“In some of these homes, the art of the house is more valuable than the property itself,” he told Dailymail.com.
But now more middle-income families are co-opting the trend as they become disillusioned with the turbulent free market.
The property market has boomed during the pandemic as the lockdown has left homeowners wanting bigger homes with more outdoor space. Redfin figures show the average house price rose 26% in the year to May 2021.
However, in recent months a “correction” has started to take place, with house prices suffering their biggest annual decline since 2012.
Higher borrowing costs stifled buyer activity, which in turn discouraged sellers from listing their homes, which further weighed on inventories.
Drake Johnson, 27, and his wife Shelby, 32, were looking for a home during the peak of the market last year when they decided to look off-market
The couple bought a property in North Carolina for $100,000 after learning it was going to be foreclosed
Drake Johnson, 27, and his wife Shelby, 32, were looking for a home during the peak of the market in 2021 when they decided to consider alternative channels.
Drake, a real estate agent from North Carolina, began looking for homes that were going to be foreclosed in his area.
From there, he called the owners and asked if he could take the properties away from them.
“A lot of people hung up on me,” Drake told Dailymail.com. “But we ended up finding someone who sold it to us for $100,000.
“The property was a mess when we bought it. But we renovated everything and now we couldn’t be happier.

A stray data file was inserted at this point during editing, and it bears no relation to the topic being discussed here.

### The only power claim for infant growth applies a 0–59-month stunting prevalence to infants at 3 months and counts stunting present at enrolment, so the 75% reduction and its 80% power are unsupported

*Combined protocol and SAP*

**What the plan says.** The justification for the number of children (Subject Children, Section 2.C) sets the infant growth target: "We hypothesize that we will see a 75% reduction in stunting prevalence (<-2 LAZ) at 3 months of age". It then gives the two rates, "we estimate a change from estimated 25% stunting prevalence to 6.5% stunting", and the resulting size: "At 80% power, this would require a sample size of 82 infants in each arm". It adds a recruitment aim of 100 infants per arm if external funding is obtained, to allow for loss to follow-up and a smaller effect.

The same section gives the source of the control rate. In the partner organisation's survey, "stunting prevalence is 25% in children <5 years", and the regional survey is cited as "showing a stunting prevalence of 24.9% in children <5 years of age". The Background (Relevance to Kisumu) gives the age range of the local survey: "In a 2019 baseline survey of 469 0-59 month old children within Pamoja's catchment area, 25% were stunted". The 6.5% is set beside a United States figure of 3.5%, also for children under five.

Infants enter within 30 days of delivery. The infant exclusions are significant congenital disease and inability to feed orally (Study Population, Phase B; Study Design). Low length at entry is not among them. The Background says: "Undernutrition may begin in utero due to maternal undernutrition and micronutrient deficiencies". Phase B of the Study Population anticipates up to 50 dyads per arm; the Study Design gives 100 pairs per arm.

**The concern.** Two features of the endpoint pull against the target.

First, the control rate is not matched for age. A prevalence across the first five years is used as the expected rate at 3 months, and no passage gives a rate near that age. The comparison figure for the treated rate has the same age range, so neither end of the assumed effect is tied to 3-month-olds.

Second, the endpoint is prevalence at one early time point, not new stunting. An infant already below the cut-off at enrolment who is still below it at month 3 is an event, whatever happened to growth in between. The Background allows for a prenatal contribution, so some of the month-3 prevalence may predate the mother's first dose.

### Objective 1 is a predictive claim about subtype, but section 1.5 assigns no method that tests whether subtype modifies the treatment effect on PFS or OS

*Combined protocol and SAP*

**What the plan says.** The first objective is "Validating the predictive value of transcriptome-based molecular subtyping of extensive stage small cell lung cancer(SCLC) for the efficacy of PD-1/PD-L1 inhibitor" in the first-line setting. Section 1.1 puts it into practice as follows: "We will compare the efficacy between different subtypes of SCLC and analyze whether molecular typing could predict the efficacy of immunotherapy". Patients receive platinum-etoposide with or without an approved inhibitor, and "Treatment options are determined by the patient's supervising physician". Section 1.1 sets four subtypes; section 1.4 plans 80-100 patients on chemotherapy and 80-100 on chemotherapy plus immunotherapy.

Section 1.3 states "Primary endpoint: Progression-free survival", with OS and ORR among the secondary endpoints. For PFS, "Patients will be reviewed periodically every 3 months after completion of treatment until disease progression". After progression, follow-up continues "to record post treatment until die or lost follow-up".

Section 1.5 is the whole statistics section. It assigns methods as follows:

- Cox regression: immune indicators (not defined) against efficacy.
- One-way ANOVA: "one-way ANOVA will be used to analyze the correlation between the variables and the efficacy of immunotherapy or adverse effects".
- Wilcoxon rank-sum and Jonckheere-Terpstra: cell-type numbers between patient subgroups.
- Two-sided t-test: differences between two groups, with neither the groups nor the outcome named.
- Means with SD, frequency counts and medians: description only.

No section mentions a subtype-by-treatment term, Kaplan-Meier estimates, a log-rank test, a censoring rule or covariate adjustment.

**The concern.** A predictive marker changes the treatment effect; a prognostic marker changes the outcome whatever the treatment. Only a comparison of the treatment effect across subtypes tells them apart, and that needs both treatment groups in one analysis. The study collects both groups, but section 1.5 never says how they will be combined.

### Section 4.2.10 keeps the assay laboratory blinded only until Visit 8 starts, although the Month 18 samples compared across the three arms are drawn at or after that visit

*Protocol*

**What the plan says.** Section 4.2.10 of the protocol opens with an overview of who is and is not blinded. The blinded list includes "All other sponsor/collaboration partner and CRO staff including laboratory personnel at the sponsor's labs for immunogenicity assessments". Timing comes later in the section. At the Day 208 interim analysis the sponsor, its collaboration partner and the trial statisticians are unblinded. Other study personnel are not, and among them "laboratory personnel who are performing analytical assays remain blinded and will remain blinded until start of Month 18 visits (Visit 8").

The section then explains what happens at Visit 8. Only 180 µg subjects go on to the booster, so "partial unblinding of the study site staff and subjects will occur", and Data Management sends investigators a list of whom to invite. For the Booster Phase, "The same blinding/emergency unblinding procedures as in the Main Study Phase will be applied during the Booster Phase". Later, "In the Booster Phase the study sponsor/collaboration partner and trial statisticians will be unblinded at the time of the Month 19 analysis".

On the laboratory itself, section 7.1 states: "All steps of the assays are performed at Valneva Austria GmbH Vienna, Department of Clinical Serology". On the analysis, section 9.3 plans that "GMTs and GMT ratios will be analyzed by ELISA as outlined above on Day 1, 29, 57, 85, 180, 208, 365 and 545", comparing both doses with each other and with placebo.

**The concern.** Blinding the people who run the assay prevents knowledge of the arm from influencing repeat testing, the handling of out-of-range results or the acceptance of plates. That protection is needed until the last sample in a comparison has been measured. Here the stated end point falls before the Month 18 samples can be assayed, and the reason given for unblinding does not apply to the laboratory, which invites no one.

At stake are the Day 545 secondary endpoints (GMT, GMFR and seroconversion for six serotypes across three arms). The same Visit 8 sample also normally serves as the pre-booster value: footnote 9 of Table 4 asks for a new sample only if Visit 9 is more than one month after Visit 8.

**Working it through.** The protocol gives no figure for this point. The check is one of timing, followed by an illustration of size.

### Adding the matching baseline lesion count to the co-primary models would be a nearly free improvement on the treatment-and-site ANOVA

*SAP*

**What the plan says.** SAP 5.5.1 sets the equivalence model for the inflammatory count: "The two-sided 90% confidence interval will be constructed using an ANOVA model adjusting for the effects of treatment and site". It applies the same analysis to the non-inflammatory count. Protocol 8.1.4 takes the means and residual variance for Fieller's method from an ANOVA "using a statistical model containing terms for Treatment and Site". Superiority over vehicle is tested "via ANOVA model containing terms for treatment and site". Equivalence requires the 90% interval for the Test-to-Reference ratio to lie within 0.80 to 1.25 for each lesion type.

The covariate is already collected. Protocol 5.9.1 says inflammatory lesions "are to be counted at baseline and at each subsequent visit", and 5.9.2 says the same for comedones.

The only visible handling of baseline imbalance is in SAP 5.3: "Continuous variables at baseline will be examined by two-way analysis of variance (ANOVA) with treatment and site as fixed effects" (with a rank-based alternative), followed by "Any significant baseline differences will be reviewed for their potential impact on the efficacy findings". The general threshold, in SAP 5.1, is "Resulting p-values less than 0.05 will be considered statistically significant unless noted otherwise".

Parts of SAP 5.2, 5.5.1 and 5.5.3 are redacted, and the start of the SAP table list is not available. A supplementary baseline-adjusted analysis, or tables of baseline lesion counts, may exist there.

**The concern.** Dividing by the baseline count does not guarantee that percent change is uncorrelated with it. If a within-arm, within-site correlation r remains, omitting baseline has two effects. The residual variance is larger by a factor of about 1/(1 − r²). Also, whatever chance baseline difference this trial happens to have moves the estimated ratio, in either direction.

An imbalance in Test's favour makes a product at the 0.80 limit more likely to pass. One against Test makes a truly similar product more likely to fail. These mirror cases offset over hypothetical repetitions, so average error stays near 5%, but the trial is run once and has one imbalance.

Drake has also found dozens of properties for his clients by buying off-market.
“I did direct mail, mass texting, mass calling and Facebook ads to find these off-market homes,” he said.
The Johnsons spent more than a year demolishing the property and renovating it. Pictured: the kitchen now
‘The property was a mess when we bought it. But we renovated everything and now we couldn’t be happier,’ Drake said
Home prices have suffered their biggest annual decline since 2012, according to data from brokerage Redfin
Similarly, Ashley Farrell says she found client properties by contacting potential sellers on Instagram and even posting handwritten notes to them.
“I was once sitting with a buyer who opened up Google Earth, pointed to a house and said ‘this is my dream house,'” she said.
“It wasn’t on the market and hadn’t been since the 80s. But now he’s the proud owner – all thanks to a handwritten note.
But other experts urge caution before buying a home this way.
Property expert Michael Winkler, owner of Sell Home Today, said: “Off-market channels are a bit like a hidden treasure trove of properties that only a select few have access to.
“But when you buy a house this way, you’re basically taking a bit of a risk because you might not have access to all the information that you would have if you were buying a house listed on the public market.
“Without the same level of transparency and information that you would have when buying a publicly traded home, the level of uncertainty is definitely higher.”
Origin: | This article originally belongs to Dailymail.co.uk